HTC made a bold bet with its Ultrapixel camera, dropping the resolution to just 4 megapixels, while everyone else is focusing on boosting the resolution. But as you’ve heard me (and others) say a gajillion times, the overall quality of a photo has nothing to do with the amount of megapixels it contains. What really matters most is the speed of the lens (aperture), the size of each individual pixel, and the image processor that compresses a RAW file into a usable file like a JPEG.
I grabbed the HTC One, courtesy of our friends at Wireless Vision, and put it up against the iPhone 5, arguably one of the best smartphone cameras on the market, and the Galaxy S4, one of the best selling Android smartphones ever. I took three photos with each camera, just seconds apart, so the conditions were as close to the same as possible. Other than adding the ZAGG logo to each one, these photos are untouched. You can click on each photo to expand it to its full size. Check out the results.
Indoor Photos; Low Light
Photo size: Galaxy S4: 3.7MB // iPhone 5: 1.6MB // HTC One: 1.0MB
Indoor Photos; Average Light
Photo size: Galaxy S4: 2.9MB // iPhone 5: 1.5MB // HTC One: 0.98MB
Outdoor Photos; Daytime
Photo size: Galaxy S4: 6.9MB // iPhone 5: 3.5MB // HTC One: 2.23MB
Conclusion and Final Thoughts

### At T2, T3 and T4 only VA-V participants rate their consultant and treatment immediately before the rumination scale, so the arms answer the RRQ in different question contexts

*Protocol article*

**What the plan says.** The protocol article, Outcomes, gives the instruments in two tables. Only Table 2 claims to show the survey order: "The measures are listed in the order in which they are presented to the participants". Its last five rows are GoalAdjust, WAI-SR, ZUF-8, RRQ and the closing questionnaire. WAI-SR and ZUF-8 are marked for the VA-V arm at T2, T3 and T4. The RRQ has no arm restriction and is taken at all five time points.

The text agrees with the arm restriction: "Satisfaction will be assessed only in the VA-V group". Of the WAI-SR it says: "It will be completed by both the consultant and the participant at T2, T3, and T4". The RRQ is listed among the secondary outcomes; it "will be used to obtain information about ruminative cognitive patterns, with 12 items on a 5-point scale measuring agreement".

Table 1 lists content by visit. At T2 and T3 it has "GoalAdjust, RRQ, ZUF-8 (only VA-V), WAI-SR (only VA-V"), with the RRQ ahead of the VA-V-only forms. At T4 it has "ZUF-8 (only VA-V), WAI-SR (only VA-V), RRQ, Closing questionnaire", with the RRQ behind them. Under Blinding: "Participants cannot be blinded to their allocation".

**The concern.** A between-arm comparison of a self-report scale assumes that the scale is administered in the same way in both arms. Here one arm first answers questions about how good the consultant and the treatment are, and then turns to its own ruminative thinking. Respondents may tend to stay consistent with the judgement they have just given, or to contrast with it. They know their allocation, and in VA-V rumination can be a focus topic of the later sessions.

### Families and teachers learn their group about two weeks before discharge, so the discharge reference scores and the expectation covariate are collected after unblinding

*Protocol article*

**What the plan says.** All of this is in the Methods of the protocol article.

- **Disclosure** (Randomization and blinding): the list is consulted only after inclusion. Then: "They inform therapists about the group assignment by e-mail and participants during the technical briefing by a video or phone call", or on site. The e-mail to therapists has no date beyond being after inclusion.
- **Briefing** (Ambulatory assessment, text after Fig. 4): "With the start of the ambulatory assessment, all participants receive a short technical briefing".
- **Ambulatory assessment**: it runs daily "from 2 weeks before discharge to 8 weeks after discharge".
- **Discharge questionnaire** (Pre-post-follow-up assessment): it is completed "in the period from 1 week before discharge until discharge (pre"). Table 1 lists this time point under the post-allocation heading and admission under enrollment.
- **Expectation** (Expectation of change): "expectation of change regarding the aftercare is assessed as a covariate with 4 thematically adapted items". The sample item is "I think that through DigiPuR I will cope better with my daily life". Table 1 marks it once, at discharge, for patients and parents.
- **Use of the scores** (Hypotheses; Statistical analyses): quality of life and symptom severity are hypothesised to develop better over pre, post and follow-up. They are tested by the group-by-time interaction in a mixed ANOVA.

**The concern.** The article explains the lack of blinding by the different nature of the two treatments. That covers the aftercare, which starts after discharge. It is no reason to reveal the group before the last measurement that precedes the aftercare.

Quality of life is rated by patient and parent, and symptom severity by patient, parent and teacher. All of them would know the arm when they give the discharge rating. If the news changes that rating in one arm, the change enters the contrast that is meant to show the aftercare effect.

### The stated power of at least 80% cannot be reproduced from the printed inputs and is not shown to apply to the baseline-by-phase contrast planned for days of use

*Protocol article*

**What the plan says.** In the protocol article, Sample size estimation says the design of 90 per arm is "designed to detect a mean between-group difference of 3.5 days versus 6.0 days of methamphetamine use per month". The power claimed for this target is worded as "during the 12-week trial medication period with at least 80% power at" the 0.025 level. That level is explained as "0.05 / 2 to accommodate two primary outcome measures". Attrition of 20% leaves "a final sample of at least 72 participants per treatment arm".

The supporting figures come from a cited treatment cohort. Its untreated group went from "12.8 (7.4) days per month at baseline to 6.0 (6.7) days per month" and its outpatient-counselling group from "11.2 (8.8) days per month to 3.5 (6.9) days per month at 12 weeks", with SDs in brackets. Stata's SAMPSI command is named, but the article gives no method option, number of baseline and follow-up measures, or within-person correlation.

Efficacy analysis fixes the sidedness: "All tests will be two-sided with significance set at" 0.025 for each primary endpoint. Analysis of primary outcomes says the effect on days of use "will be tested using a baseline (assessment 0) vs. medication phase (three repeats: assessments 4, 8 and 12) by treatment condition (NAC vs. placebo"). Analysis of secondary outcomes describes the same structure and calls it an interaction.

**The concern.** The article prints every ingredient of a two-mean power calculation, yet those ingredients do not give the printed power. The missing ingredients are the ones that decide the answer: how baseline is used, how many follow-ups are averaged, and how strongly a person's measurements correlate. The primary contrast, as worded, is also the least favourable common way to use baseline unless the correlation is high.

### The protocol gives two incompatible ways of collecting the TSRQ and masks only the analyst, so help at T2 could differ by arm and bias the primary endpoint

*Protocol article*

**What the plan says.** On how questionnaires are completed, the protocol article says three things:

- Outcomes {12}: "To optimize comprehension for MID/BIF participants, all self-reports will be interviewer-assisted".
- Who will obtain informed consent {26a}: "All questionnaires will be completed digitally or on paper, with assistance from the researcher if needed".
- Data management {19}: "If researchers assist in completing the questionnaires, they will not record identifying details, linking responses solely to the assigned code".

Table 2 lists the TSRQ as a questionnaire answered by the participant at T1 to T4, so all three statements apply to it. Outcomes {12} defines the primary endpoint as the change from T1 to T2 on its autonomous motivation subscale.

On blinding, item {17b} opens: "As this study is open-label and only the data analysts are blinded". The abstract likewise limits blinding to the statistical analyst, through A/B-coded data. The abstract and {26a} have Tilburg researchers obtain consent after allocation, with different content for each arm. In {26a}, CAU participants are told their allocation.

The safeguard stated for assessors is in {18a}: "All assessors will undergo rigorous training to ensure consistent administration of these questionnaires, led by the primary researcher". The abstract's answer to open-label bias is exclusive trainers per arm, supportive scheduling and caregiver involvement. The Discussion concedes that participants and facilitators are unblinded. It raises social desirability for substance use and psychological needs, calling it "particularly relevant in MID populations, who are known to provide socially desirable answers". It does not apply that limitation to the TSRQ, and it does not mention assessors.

As you can tell, especially if you took the time to look at the full size version of each image, the HTC One does a fantastic job. My only complaint would be that the images appear to be a little more heavy on yellow saturation and could be a little more even. To make things fair for each camera, I didn’t alter any of the settings or put any of the cameras in any special modes. Each time my process was the same: open the camera app and shoot.
The only time you’ll really notice the lower resolution images from the HTC One would be if you’re trying to expand the image to a larger size or make physical prints of your photos. For general tweets, Facebook posts, Google+ sharing, or emailing, you’ll find that the One doesn’t leave anything to be desired. Nice work, HTC!
Side note: I was actually a little blown away at how bad the Galaxy S4 was in low light, since that’s my primary carry-every-day-phone. It might perform better if I put it in Night mode, so I’ve got some homework to do.
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